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Re: I'll swing for you

Posted by Victoria S Dennis on April 06, 2010 at 18:24

In Reply to: Re: I'll swing for you posted by David FG on April 06, 2010 at 17:14:

: : The saying "I'll swing for you"! to most people The saying "I'll swing for you"! to most people The saying "I'll swing for you"! to most people I have asked recently what it means, their reply is usually "it means to swing a punch at someone, though I feel it may have deeper origins back to times when the gallows were in use and the term "I'll swing for you" or "I'll swing for him/them" meant someone saying it would be basically meaning, I'll kill him/her/them and I don't care about the consequences, even swinging at the end of the hangmans rope at the gallows. I wonder if anyone has any information on this, many thanks.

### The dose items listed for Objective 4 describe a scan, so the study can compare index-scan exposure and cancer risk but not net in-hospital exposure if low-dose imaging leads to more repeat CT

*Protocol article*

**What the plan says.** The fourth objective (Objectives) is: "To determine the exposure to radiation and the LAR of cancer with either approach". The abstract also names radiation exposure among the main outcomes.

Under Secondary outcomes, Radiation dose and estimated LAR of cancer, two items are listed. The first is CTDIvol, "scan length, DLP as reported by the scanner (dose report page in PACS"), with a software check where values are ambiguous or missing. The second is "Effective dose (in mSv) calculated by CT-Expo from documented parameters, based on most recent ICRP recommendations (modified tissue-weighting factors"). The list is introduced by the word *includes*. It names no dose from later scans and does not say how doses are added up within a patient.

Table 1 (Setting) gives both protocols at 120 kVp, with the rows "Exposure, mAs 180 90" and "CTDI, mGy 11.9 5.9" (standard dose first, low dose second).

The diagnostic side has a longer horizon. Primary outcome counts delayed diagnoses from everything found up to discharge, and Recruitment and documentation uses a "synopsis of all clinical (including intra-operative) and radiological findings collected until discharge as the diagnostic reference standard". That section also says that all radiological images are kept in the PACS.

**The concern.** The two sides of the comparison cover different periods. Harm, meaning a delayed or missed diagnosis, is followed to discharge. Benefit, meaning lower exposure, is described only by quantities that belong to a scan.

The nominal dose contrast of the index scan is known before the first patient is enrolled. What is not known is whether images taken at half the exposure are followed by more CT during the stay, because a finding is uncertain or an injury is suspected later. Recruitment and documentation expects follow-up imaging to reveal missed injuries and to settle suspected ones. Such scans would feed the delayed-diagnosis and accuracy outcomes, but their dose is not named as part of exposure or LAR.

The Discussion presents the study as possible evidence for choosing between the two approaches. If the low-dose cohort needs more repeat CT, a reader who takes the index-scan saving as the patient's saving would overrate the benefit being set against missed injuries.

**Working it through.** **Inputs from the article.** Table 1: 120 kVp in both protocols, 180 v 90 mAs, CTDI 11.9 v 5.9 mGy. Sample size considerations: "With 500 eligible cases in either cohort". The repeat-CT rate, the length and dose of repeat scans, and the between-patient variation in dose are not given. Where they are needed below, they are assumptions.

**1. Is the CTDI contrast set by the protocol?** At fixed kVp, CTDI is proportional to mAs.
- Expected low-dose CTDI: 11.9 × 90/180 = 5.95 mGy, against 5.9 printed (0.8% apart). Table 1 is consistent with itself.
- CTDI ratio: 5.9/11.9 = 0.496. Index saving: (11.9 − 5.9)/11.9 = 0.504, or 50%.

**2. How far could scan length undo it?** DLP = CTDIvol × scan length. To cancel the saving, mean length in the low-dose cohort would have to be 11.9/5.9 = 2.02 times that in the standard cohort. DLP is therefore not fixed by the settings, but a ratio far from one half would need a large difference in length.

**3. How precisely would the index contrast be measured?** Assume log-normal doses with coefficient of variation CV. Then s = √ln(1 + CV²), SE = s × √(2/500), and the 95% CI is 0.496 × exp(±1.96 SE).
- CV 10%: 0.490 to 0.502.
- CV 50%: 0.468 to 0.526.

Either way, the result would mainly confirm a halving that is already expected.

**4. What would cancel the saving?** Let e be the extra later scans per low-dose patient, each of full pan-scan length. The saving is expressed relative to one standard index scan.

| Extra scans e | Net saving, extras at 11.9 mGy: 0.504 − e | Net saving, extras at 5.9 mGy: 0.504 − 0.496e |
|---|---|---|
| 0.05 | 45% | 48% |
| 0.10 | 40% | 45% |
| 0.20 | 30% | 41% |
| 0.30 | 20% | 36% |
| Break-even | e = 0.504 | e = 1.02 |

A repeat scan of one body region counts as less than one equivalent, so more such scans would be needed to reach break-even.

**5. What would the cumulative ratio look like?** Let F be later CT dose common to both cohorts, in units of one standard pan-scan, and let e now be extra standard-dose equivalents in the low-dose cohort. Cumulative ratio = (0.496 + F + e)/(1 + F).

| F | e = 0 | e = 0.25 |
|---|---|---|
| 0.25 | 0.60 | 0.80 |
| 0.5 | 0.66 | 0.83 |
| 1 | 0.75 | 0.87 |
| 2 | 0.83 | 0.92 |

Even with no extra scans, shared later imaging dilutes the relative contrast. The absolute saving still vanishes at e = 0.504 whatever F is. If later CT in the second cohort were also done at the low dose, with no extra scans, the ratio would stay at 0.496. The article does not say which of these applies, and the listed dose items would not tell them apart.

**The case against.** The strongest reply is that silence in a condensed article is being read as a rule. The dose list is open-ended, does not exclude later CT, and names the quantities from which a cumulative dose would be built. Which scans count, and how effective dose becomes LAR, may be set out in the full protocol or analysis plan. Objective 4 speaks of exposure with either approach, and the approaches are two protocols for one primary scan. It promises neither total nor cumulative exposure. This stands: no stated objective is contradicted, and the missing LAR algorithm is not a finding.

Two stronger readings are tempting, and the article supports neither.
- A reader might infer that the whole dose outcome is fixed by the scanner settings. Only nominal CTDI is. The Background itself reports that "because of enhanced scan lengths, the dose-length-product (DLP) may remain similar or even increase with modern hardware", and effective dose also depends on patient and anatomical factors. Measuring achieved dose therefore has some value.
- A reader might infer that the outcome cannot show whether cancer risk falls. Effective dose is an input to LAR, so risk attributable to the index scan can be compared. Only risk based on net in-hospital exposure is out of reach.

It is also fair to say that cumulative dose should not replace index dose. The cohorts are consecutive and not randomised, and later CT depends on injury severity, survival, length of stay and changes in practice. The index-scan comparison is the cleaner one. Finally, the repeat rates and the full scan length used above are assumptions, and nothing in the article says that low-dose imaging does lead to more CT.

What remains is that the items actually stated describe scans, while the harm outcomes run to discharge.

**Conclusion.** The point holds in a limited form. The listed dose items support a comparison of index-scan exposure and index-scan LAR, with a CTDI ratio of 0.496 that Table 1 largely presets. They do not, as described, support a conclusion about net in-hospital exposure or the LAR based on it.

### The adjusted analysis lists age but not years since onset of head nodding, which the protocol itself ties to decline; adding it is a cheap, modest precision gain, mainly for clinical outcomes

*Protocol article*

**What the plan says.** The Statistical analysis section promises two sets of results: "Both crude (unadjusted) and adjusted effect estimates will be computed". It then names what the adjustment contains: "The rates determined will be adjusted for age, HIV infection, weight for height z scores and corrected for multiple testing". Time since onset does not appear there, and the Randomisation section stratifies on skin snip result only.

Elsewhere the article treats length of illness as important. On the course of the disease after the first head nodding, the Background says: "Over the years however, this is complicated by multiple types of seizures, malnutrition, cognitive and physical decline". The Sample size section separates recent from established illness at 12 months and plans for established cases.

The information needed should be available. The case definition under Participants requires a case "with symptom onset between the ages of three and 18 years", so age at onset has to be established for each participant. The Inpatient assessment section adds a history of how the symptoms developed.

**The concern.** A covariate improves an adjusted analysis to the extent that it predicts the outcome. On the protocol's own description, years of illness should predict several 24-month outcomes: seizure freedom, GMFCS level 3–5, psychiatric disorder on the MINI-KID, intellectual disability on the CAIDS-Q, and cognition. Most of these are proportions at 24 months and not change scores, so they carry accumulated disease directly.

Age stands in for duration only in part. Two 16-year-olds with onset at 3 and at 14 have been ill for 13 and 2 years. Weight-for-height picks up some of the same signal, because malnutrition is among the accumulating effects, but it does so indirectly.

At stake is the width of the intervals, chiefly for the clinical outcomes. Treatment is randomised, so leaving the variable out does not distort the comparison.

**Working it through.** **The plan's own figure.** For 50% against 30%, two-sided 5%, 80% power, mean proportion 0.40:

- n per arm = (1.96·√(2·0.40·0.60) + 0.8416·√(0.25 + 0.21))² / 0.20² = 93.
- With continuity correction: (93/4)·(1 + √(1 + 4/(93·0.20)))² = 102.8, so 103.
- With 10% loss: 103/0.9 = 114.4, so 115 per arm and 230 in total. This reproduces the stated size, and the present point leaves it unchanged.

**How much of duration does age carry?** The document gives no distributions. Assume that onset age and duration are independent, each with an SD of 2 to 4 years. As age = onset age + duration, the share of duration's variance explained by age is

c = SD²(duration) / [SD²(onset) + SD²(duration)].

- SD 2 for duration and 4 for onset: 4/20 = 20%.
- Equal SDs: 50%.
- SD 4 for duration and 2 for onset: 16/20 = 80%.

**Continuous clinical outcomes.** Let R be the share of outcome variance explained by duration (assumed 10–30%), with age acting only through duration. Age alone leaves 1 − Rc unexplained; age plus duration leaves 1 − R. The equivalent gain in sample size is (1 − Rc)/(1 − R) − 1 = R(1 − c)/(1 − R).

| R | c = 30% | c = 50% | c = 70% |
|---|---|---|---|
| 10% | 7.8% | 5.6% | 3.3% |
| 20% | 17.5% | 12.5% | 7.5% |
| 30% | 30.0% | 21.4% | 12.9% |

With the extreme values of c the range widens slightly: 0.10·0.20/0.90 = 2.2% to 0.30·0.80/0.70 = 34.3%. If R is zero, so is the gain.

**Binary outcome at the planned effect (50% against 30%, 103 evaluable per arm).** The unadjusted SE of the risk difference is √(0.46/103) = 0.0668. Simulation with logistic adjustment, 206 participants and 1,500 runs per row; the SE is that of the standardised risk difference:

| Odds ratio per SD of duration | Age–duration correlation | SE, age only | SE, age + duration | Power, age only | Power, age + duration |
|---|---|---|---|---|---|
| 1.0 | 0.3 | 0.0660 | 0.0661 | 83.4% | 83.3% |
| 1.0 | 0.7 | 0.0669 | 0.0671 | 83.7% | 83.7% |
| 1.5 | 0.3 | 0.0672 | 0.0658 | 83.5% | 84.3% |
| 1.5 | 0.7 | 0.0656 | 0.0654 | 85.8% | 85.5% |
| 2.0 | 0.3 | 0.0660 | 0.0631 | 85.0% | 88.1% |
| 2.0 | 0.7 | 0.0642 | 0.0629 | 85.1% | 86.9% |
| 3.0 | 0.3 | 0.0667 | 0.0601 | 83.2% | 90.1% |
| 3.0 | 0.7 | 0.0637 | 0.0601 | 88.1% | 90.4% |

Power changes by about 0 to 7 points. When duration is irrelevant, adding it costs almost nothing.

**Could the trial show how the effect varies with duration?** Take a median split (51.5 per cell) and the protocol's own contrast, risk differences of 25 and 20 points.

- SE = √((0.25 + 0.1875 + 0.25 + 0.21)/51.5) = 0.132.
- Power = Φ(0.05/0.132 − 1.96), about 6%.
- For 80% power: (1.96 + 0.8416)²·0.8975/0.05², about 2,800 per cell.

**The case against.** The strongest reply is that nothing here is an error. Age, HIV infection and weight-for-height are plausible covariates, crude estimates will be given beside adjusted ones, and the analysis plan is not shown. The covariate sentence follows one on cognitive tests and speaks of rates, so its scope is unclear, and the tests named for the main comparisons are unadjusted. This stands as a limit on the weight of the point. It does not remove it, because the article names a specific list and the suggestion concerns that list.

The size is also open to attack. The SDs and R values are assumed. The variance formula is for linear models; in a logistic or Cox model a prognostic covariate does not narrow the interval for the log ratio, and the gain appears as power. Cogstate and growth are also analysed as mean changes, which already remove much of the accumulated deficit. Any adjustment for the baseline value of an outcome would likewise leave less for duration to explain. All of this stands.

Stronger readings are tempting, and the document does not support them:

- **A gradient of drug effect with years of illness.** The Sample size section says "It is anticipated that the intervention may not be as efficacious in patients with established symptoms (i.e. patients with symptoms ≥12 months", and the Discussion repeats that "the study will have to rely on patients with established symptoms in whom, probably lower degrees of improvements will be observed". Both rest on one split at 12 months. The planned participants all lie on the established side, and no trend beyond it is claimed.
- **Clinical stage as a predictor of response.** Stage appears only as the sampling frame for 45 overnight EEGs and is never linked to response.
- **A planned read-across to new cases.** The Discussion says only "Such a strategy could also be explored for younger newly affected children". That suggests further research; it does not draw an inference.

: It's the latter. It means 'I will kill you and take the consequences (the gallows).'

: DFG

Seconded. "Swing" meaning "suffer death by hanging" has been in regular colloquial use in Britain since the mid-16th century until the abolition of capital punishment, and "swing for [a crime]" and "swing for [someone]" were commonplace. One of the quotations give by the OED is (from 1884): "I don't wish any man to swing for me - I have always disapproved of the death-penalty."
("Swing for you" is actually ambiguous; it can mean, depending on context, "kill you and be hanged for it", or "kill someone for your sake and be hanged for it".) (VSD)